Happily, in recent years, the TEAP Competency Framework has emerged as a means of delineating the discipline, ‘in recognition of a gap which exists in EAP-specific qualifications’ (BALEAP, TEAP Competency Framework, 2008). However, without deliberate guidance on what the framework is, how principle is translated to practice, and how, if at all, its mantras differ from those set out in the Diploma (or equivalent), less experienced teachers are ‘often not sure where to start’ (Guse, 2011) when entering the world of EAP. Such considerations are key not least for pre-sessional staff who are often recruited from a diverse range of ELT contexts and backgrounds (King, 2012). Indeed, after recently coming to terms with the myriad pedagogical imperatives of the Diploma, the TEAP framework can feel decidedly different and somewhat opaque.
Are EAP and EGP really so different then? If so, why do the DipTESOL/DELTA or PG equivalents remain essential entry qualifications to EAP teaching contexts? Why does the absence of EAP-specific qualifications persist? If not, what, if anything, makes EAP distinct?
In these questions are built up considerations of discipline definitions, training needs, teacher identity, and classroom practices.
I don’t feel suitably equipped to address them all, but I’ll be looking out for some answers as I continue beyond the leap into TEAP.
I’ll also be keeping my Dip certificate in a safe place.
I wonder if any of my colleagues have been puzzled by the same issues. Has anyone taken part in an EAP-specific course? How has the TEAP Competency Framework helped you to isolate EAP from language teaching more generally?
Adam’s been teaching English full-time for around 2 years after completing his CELTA in 2008. He’s taught on a range of EAP and EGP courses, and he completed his Diploma in 2015.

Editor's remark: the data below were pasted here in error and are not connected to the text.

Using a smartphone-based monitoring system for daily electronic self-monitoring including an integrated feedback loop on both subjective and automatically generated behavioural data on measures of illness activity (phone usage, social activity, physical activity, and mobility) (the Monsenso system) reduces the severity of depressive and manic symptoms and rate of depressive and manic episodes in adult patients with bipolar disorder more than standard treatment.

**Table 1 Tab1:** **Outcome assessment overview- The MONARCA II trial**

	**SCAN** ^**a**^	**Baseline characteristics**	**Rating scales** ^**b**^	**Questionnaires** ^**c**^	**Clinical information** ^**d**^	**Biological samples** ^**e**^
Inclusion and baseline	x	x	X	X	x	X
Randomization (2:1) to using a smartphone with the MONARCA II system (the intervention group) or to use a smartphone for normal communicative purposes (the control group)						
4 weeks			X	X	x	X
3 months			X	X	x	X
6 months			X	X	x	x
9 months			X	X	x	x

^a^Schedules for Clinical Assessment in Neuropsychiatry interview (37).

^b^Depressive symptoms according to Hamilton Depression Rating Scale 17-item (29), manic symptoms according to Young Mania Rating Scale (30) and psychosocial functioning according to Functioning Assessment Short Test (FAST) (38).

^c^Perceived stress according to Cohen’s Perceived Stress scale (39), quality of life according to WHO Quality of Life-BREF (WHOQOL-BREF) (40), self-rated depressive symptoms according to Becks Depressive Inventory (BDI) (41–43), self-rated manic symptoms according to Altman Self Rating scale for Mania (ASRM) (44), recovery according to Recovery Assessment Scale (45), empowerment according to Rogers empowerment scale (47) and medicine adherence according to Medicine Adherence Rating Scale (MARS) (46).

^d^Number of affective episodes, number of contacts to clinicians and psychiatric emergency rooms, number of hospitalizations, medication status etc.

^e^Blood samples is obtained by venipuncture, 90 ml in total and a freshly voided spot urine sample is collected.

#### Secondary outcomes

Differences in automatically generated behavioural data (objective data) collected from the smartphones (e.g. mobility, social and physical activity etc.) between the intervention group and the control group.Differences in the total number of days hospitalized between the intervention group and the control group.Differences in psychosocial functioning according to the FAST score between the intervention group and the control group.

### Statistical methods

BALEAP, (2008), Competency Framework for Teachers of English for Academic Purposes Available at: https://www.baleap.org//media/uploads/pdfs/teap-competency-framework.pdf Accessed: 03.10.15
Campion, G., (2012) The Learning never ends: investigating teachers’ experiences of moving from English for General Purposes to English for Academic Purposes in the UK context; What are the main challenges associated with beginning to teach EAP, and how can these challenges be overcome? Unpublished Masters Dissertation. University of Nottingham. Available at: https://www.baleap.org//media/uploads/dissertationawards/Gemma_Campion_dissertation_2012.pdf Accessed: 01.10.15
Guse, J., (2011), Communicative activities for EAP, Cambridge: CUP
King, J., (2012), ‘Credentials, Credibility and the EAP practitioner’, Teaching EAP (Blog) Available at: https://teachingeap.wordpress.com/2012/06/07/credentials-credibility-and-the-eap-practitioner-6/ Accessed: 01.10.15
That is the question… by Beatnik Photos under CC Licences